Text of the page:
They Fled L.A. for the Desert. Then Her ‘Renovator’s Gene’ Kicked In
A creative couple, itching for change, takes on a home renovation project deep in the California desert.
If Anna Roth Milner’s phone comes to life with a buzz or a ding, the interruption is likely coming straight from an online real estate marketplace. When an unusual house on the West Coast pops up on Redfin or Zillow, a property that has serious potential but could use some attention, trust that she will be clicking through. It’s a kind of game that Anna, a wardrobe stylist, and her husband, Gavin, a creative executive in advertising, have been playing for years. They send each other listings—like an architectural modern in an unexpected spot in the hills near Fresno, or a wind-swept cottage in Sea Ranch that needs a refresh—via text. For a few minutes, they consider the “what if?” of moving away from the urban grind in Los Angeles. It’s a harmless way to kick the tires on a new life. The texts are typically met with some good-natured mock horror—as in, “You want to commute from Fresno?”
And for a while, it was just that: an escapist shared pastime, a quirky virtual home tour obsession.
“I’m always looking at real estate, but not really looking,” Anna says over the phone from her home, with a chorus of birds chirping in the background and the sound of one of her three dogs barking in the distance. Spoiler alert: She’s not calling from L.A.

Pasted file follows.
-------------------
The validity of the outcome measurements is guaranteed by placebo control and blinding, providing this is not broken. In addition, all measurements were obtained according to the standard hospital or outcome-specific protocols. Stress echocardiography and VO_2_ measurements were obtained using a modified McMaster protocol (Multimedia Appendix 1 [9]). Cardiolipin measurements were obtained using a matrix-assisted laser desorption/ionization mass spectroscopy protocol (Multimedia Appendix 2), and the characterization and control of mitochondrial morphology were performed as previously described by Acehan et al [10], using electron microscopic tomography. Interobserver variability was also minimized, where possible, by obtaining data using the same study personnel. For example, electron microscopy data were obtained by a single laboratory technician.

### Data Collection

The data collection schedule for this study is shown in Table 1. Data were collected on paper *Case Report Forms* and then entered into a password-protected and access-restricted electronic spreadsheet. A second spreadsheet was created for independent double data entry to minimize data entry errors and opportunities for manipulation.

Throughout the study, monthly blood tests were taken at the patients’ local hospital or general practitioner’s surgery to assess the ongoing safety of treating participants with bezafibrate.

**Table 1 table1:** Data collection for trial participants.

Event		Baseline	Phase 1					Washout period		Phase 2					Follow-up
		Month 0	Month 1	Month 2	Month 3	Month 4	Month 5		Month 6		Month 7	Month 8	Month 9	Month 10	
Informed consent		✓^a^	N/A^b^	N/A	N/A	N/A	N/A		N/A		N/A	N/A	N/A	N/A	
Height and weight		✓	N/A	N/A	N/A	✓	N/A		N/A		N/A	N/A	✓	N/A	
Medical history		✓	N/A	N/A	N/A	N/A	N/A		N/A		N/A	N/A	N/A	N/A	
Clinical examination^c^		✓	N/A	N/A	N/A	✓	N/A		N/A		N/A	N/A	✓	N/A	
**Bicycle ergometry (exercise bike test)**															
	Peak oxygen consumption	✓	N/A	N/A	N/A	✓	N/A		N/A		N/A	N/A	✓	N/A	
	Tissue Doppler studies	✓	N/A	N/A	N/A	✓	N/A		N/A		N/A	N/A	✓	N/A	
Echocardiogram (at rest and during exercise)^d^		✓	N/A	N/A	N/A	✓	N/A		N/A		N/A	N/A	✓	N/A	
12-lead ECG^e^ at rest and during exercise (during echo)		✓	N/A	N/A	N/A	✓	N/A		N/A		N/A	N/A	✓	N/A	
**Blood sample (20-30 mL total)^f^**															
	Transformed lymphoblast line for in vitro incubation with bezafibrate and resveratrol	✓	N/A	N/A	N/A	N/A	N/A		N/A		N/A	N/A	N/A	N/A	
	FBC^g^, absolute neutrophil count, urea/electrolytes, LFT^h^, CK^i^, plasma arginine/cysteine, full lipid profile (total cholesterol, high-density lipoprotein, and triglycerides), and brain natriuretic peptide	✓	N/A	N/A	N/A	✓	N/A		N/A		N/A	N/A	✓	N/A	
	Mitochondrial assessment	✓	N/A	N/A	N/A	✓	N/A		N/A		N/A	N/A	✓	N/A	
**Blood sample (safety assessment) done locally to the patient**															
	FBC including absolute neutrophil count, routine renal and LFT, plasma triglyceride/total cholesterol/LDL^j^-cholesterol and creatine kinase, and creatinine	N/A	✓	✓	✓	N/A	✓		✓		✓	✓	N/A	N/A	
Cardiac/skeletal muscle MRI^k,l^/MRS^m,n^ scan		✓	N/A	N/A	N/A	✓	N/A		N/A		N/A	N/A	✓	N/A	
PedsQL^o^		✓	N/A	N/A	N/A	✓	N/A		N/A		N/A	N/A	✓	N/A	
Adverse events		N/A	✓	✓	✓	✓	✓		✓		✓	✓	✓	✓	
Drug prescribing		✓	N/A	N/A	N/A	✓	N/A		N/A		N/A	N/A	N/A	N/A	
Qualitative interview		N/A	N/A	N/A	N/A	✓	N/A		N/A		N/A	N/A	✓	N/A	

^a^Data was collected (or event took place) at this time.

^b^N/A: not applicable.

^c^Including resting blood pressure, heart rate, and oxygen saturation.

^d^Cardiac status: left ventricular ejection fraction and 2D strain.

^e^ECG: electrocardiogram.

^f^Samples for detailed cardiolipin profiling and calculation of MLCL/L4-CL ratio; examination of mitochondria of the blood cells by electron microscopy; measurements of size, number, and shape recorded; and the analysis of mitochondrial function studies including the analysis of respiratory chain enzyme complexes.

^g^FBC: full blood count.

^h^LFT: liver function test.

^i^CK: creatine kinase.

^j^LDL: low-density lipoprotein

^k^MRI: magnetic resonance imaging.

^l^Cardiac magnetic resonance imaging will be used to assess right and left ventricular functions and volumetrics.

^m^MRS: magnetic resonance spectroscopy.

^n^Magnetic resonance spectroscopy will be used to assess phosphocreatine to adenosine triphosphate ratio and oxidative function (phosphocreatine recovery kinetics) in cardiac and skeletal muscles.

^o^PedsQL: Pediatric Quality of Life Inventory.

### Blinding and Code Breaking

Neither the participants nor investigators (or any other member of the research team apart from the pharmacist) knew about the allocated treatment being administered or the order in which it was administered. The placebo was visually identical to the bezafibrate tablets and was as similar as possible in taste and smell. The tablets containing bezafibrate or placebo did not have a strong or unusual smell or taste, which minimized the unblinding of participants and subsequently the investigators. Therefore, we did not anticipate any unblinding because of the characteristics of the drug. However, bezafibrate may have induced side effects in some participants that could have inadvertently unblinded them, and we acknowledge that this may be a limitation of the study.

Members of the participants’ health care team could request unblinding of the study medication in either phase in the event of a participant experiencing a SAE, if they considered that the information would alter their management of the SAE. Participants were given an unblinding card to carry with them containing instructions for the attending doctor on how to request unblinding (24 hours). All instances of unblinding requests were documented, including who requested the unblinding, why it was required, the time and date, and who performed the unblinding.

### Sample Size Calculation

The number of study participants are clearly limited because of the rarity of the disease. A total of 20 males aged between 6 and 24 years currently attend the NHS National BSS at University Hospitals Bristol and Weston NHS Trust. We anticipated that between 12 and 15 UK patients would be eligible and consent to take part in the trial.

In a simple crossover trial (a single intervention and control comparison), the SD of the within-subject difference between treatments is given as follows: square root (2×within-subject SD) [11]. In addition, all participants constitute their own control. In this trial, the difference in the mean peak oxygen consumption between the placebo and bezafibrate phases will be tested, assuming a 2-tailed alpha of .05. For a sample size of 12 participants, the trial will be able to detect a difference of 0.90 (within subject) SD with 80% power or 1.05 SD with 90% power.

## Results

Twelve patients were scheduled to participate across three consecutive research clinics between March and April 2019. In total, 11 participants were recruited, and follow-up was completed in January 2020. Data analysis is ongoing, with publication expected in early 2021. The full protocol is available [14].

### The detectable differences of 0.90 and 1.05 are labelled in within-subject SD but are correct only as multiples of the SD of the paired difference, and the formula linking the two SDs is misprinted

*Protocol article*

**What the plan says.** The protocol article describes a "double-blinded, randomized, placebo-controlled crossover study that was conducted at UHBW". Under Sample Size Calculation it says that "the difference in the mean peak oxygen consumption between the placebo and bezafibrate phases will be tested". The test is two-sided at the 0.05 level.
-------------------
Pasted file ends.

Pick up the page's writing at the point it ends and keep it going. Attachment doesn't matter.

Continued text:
“I have the renovator’s gene. When I was a kid, my parents would buy houses as investment properties and rent them, and on family vacations we would stop in front of properties with ‘For Sale’ signs in the front yard and peek in the windows,” she says. “I’m always trying to hop fences to get a closer look at houses, and Gavin says, ‘Anna, you’re not supposed to do that!’ And I’m like, ‘You’re not?’”
The game took a more serious turn when a listing for a 1980s mini compound on a little under three acres in California desert horse country appeared on Gavin’s screen, and he tapped the arrow to forward it to Anna.